By Jason Rosenhouse
Among mathematicians, it is always a happy moment when a long-standing problem is suddenly solved. The year 2012 started with such a moment, when an Irish mathematician named Gary McGuire announced a solution to the minimal-clue problem for Sudoku puzzles.
You have seen Sudoku puzzles, no doubt, since they are nowadays ubiquitous in newspapers and magazines. They look like this:
Your task is to fill in the vacant cells with the digits from 1-9 in such a way that each row, column and three by three block contains each digit exactly once. In a proper puzzle, the starting clues are such as to guarantee there is only one way of completing the square.
This particular puzzle has just seventeen starting clues. It had long been believed that seventeen was the minimum number for any proper puzzle. Mathematician Gordon Royle maintains an online database which currently contains close to fifty thousand puzzles with seventeen starting clues (in fact, the puzzle above is adapted from one of the puzzles in that list). However, despite extensive computer searching, no example of a puzzle with sixteen or fewer clues had ever been found.
The problem was that an exhaustive computer search seemed impossible. There were simply too many possibilities to consider. Even using the best modern hardware, and employing the most efficient search techniques known, hundreds of thousands of years would have been required.
Pure mathematics likewise provided little assistance. It is easy to see that seven clues must be insufficient. With seven starting clues there would be at least two digits that were not represented at the start of the puzzle. To be concrete, let us say that there were no 1s or 2s in the starting grid. Then, in any completion of the starting grid it would be possible simply to change all the 1s to 2s, and all the 2s to 1s, to produce a second valid solution to the puzzle. After making this observation, however, it is already unclear how to continue. Even a simple argument proving the insufficiency of eight clues has proven elusive.
McGuire’s solution requires a combination of mathematics and computer science. To reduce the time required for an exhaustive search he employed the idea of an “unavoidable set.” Consider the shaded cells in this Sudoku square:
Now imagine a starting puzzle having this square for a solution. Can you see why we would need to have at least one starting clue in one of those shaded cells? The reason is that if we did not, then we would be able to toggle the digits in those cells to produce a second solution to the same puzzle. In fact, this particular Sudoku square has a lot of similar unavoidable sets; in general some squares will have more than others, and of different types. Part of McGuire’s solution involved finding a large collection of certain types of unavoidable sets in every Sudoku square under consideration.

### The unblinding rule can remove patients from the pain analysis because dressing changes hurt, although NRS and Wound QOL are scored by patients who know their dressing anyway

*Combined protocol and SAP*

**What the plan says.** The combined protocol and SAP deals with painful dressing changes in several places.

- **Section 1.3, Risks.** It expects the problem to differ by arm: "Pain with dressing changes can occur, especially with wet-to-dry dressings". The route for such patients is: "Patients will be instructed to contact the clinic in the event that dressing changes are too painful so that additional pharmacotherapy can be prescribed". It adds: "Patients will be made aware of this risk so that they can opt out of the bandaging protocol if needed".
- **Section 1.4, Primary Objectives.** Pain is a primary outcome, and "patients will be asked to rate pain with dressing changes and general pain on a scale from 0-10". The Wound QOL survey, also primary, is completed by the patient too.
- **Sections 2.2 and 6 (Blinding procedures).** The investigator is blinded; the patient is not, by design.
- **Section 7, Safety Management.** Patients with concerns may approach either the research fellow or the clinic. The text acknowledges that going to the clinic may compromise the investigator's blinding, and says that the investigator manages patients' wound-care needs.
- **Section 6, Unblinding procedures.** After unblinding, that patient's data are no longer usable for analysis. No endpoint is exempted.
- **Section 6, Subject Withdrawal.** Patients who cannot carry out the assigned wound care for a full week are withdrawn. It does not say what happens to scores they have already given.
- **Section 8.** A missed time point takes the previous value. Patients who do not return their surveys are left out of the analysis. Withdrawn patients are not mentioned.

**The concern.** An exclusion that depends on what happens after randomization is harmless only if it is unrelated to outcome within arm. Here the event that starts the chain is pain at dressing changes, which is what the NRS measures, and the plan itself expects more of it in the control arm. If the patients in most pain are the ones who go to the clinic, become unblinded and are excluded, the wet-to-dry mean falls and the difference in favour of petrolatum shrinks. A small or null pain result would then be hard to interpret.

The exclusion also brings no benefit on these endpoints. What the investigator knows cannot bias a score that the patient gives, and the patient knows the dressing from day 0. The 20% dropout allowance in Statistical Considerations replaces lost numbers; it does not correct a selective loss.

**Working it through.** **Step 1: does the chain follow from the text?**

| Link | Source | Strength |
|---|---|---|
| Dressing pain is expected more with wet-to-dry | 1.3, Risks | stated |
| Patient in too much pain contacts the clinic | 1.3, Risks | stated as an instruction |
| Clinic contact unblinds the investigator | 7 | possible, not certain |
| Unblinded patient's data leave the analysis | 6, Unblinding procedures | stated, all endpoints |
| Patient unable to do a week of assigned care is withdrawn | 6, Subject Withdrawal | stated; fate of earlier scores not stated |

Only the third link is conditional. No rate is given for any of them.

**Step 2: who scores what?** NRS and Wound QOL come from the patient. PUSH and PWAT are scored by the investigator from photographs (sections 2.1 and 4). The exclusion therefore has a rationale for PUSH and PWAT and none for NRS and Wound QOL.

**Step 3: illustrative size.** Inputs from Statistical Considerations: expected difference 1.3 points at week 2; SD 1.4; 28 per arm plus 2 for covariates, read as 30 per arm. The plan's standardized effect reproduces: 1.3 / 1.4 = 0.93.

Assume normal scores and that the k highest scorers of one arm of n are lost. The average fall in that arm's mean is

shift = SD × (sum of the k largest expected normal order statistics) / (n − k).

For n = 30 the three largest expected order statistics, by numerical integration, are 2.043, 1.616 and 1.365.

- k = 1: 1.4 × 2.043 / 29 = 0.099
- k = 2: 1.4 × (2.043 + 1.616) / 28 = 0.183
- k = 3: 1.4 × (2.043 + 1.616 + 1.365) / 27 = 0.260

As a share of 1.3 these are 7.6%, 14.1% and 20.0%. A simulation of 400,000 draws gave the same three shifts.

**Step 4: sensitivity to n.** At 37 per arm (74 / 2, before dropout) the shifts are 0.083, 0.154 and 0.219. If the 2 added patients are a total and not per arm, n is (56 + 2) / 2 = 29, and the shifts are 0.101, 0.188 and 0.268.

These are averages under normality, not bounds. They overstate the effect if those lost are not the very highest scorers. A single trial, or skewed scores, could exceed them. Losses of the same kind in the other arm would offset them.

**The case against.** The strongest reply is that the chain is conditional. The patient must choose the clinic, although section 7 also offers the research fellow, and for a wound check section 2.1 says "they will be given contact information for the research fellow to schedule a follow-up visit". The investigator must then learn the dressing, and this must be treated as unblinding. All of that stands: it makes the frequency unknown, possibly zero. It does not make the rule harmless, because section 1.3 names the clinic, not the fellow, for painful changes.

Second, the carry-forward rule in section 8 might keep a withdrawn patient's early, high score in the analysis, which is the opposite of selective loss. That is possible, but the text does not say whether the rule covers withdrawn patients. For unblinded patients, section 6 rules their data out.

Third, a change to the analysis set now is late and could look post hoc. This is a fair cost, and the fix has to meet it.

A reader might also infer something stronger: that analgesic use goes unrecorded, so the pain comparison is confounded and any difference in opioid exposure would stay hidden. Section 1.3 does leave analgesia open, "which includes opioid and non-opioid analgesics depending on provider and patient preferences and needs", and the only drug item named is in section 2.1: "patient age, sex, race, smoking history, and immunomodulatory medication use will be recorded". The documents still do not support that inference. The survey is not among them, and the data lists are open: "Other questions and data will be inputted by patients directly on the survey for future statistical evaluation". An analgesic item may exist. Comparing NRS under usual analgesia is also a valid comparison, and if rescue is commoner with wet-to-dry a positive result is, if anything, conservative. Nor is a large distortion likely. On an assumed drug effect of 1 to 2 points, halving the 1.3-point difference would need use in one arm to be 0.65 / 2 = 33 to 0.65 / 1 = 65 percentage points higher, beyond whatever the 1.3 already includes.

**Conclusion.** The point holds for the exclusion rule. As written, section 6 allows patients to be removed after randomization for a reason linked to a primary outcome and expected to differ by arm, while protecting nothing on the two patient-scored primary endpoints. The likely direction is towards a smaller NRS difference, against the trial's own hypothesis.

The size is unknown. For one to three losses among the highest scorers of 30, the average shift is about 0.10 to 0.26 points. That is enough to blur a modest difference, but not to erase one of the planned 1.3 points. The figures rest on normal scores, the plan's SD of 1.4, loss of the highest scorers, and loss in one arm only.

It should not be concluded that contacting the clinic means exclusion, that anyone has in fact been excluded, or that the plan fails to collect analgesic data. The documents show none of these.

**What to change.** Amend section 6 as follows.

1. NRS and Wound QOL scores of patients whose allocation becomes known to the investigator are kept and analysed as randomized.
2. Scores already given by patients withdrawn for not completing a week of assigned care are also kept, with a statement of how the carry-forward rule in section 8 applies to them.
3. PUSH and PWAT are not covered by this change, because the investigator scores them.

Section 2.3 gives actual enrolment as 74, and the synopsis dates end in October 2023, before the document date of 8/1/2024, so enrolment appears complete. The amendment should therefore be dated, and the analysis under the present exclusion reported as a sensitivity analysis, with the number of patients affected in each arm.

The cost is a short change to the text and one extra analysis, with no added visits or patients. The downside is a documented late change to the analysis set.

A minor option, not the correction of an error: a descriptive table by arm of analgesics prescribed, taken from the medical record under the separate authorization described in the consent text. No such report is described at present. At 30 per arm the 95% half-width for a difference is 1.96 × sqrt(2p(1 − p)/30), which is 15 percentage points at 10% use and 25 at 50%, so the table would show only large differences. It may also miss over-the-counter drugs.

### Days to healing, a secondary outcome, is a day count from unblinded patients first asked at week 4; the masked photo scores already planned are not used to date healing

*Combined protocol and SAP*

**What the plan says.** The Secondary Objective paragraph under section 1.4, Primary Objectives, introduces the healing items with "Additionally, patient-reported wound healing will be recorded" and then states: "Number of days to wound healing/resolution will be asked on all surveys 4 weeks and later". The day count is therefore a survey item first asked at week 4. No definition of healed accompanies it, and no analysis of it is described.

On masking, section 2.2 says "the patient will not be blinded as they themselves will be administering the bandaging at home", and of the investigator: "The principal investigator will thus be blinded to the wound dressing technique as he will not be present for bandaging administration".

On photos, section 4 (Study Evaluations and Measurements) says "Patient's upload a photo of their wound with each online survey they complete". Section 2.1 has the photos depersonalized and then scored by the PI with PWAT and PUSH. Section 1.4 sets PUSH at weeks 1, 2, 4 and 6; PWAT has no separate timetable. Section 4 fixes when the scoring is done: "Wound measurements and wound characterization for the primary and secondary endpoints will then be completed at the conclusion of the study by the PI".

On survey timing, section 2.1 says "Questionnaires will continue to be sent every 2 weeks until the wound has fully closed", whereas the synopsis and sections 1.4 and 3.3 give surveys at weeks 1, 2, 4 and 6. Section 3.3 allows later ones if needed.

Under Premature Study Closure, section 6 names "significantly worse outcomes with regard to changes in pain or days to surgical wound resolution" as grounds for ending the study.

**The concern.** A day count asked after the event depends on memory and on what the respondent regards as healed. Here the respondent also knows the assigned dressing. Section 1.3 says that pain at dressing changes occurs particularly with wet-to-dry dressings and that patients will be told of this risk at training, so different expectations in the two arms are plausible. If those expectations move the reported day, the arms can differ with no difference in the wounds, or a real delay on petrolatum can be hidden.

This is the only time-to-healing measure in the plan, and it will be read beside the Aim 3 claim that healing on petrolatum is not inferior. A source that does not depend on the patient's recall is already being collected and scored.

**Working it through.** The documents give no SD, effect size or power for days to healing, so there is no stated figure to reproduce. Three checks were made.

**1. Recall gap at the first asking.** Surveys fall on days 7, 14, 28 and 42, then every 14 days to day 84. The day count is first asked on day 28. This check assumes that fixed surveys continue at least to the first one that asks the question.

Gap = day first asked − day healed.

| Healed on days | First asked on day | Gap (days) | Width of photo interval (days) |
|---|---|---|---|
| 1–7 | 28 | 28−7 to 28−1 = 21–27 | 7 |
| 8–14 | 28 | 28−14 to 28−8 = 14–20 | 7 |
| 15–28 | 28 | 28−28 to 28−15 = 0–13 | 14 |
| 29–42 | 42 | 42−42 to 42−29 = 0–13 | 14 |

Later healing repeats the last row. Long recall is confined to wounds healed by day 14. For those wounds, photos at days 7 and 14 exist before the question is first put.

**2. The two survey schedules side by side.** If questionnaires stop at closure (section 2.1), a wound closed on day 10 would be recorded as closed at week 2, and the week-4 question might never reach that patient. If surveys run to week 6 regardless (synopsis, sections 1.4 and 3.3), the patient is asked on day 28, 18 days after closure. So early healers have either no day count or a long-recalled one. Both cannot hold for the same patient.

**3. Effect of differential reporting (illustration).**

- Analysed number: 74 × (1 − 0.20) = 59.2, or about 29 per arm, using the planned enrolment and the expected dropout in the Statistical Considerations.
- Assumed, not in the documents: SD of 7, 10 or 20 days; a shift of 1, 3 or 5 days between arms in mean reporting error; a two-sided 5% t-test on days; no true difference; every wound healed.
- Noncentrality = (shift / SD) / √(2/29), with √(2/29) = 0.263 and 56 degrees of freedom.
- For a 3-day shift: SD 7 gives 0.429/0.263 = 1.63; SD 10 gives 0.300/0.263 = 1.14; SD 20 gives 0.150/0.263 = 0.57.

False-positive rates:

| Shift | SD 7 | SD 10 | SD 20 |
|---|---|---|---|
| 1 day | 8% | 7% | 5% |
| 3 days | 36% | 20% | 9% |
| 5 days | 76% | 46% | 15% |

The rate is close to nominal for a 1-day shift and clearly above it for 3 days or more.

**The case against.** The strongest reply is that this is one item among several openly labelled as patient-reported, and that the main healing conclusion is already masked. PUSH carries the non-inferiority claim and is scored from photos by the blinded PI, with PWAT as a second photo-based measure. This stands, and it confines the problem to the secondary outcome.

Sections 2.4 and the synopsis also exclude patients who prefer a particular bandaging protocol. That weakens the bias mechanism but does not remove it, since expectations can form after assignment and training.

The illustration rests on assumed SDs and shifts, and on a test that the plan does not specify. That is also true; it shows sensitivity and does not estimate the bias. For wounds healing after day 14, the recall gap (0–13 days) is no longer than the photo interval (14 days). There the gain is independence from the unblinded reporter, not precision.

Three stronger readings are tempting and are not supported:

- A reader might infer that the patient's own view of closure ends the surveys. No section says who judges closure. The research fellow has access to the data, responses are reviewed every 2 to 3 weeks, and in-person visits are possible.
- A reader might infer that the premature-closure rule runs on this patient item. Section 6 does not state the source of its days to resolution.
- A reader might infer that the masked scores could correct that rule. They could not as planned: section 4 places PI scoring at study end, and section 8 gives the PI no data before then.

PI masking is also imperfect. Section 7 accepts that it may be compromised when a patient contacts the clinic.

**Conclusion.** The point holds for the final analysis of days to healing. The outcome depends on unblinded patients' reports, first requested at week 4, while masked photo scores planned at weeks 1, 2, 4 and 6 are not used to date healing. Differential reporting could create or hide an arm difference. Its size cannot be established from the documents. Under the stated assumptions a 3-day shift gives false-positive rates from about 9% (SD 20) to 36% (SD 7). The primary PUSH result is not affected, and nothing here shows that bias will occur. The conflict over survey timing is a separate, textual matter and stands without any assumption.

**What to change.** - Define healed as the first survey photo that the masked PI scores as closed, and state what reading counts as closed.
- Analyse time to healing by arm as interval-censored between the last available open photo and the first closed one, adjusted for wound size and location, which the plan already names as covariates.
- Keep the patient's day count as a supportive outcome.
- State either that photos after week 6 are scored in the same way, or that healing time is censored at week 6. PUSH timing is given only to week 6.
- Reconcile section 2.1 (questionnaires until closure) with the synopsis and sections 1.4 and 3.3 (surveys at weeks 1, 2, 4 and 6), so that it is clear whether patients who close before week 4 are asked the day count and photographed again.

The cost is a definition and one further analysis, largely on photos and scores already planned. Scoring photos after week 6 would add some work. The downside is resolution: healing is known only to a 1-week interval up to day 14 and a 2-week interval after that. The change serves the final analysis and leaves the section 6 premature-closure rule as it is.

Finding these unavoidable sets permits a dramatic reduction in the size of the space that must be searched. Rather than searching through every sixteen-clue subset of a given Sudoku square, desperately looking for one that is actually a proper puzzle, we need only consider sets of sixteen starting clues containing at least one cell from each known unavoidable set. Finding those particular sets of starting clues is a specific instance of a more general problem, known to mathematicians as the “hitting set problem.” The really clever part of McGuire’s work is the development of algorithms for solving the hitting set problem in a reasonable amount of time. Solving the minimum-clue problem for Sudoku was just an application of this new algorithm.
Of course, caution is required until researchers have had time to check carefully the details of McGuire’s proof. It is one of the cruelties of mathematics that subtle errors can elude even the most careful of practitioners. We can certainly say, though, that the techniques being employed here are very plausible and interesting. They might also be useful for polishing off other “minimal clue” problems in Sudoku. For example, if we require that the starting clues be placed symmetrically, then eighteen clues is the smallest that is known (as shown below left; puzzle taken from Taking Sudoku Seriously). On the other hand, in Sudoku X, in which the two main diagonals join the rows, columns and blocks as valid Sudoku regions, the current minimum is twelve (see below right; puzzle adapted from one in Ruud’s online collection of 12-clue Sudoku X puzzles).
McGuire’s paper illustrates two of the realities of contemporary mathematics. The first is the prominent role of the computer. Nowadays it is increasingly difficult to determine which puzzles should be viewed as math problems, and which are really problems for computer scientists.
But the second is the pace of mathematical discovery. We learned of McGuire’s work as we were traveling to a mathematics conference at which we were organizing a session on Sudoku puzzles. One of us had a talk prepared in which this problem was described as unsolved. It was very exciting to be able to use the conference to report on this development. Our book on the mathematics of Sudoku has only been out for a few weeks, but it might already be outdated, at least with regard to this one problem.
Jason Rosenhouse is Associate Professor of Mathematics at James Madison University. He is the author of Taking Sudoku Seriously: The Math Behind the World’s Most Popular Pencil Puzzle and the forthcoming Among the Creationists: Dispatches from the Anti-Evolutionist Front.